The No.01 is one of the most austere models in the entire collection. Despite its understated looks, it’s also one of the larger models at 43mm. It’s still reasonably thin at 11.5mm, and that’s probably due to the fact that all of these No.01s are hand-wound. Note how the number includes the “0,” not unlike the ordinarily single-digit numbers
If you like the No.01 but wish it were a little smaller, there’s the aptly-named No.01 – 40 mm. I actually like the blue dial (DM317) in this collection more than in the original No.01.
If, conversely, you liked the No.01 but wished it used a Unitas movement instead of an SW 210, there’s the No.02. It’s also 43mm in diameter but a little thicker at 12.6mm. Unlike Numbers 01 and 03, you can only get the 02 in 43mm, owing, no doubt, to the large movement.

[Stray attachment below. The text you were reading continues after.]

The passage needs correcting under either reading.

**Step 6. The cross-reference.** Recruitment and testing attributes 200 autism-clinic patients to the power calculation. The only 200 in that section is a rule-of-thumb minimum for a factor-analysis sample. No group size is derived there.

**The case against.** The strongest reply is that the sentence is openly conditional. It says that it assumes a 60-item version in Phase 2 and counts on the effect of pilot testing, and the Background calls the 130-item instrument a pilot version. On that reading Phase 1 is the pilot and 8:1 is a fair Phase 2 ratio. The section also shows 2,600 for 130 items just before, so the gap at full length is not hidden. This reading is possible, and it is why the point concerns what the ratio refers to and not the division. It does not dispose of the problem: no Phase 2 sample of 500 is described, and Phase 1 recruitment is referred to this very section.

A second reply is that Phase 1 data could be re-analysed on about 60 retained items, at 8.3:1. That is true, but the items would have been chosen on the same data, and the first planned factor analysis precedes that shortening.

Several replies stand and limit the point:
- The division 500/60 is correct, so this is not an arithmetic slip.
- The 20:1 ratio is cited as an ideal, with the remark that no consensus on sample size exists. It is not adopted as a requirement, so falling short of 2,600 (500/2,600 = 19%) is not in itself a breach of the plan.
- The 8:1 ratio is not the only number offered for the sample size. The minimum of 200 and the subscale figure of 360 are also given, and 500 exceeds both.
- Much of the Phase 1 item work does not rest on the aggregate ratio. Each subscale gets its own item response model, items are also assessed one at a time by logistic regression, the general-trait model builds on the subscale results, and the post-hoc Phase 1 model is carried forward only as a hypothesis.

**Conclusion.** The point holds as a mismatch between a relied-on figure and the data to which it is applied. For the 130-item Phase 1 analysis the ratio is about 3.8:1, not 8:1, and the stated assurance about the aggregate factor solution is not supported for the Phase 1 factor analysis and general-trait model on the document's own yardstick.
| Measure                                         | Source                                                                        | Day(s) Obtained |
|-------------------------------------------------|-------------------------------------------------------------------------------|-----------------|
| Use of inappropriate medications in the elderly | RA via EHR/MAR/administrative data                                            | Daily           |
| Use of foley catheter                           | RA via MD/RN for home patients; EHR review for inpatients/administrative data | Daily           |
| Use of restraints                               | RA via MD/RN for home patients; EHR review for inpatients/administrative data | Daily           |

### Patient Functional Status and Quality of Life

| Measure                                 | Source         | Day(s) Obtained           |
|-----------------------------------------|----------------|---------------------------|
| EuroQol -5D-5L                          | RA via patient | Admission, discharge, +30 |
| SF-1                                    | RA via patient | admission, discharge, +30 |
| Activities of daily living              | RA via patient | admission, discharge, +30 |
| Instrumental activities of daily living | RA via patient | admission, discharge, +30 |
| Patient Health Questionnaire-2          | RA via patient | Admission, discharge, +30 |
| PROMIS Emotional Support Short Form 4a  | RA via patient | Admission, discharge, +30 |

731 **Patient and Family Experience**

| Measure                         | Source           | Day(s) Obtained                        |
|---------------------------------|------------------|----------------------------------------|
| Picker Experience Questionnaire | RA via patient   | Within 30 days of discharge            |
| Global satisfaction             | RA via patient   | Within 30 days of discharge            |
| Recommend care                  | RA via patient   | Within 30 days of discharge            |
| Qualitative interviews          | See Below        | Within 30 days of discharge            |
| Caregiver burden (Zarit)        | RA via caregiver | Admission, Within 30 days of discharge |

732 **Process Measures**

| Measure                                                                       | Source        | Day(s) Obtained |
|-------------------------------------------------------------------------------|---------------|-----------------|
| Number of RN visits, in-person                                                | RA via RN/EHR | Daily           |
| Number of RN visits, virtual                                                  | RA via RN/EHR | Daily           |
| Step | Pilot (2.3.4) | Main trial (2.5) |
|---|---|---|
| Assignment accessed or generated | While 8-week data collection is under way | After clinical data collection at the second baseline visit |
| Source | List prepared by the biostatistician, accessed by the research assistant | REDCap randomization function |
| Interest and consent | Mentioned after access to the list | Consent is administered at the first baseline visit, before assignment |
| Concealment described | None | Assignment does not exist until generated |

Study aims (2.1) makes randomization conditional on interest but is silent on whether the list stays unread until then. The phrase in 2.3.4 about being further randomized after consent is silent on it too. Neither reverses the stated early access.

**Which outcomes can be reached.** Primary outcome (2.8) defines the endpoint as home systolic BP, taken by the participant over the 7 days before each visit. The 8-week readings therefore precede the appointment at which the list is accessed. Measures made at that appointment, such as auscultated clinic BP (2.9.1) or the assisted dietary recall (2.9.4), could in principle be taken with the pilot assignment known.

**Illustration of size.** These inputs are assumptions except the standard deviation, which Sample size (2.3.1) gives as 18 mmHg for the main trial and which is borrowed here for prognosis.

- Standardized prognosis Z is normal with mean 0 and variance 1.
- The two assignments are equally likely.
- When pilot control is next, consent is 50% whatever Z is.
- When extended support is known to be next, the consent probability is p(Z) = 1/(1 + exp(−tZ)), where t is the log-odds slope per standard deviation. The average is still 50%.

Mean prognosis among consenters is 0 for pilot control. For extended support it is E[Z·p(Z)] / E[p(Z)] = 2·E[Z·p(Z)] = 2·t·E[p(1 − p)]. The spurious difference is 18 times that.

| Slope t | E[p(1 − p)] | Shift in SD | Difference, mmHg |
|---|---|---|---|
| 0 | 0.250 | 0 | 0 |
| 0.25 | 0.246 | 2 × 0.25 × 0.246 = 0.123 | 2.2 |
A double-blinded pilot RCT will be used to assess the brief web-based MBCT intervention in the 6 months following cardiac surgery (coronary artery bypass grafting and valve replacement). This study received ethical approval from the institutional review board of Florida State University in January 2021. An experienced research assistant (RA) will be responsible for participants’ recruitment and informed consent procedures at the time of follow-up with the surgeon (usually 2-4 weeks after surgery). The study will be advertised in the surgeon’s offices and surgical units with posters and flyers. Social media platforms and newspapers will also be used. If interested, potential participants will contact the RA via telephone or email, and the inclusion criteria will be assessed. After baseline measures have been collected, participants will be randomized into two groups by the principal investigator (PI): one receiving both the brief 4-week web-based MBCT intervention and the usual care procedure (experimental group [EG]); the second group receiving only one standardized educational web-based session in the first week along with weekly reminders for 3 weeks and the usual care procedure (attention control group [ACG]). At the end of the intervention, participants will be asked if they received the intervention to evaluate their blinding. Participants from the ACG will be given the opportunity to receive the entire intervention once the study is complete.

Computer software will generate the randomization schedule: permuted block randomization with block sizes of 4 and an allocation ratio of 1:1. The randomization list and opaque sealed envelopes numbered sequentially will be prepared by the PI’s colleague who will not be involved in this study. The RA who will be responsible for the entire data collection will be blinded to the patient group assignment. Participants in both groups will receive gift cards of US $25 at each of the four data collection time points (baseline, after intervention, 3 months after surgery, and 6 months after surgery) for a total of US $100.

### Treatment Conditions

The No.03 adds an automatic movement to the collection, but keeps the size (43mm) and even the thickness (11.5mm) under control.
Last for the Classics collection, we look at the No.03 – 40 mm, which is basically another version of the automatic No.03 at a smaller, more versatile 40mm size. It’s a little more than just that, however, since it also has a date, making for a very everyday friendly model.
Classic Plus is, well, the Classic line plus an additional cool complication. These are the most exotic-looking MeisterSingers of all, not always because they have strange complications, but rather they have interesting ways of implementing them, given the brand’s famous dislike of hands. The lone exception to this is the relatively simple, yet sporty, Metris.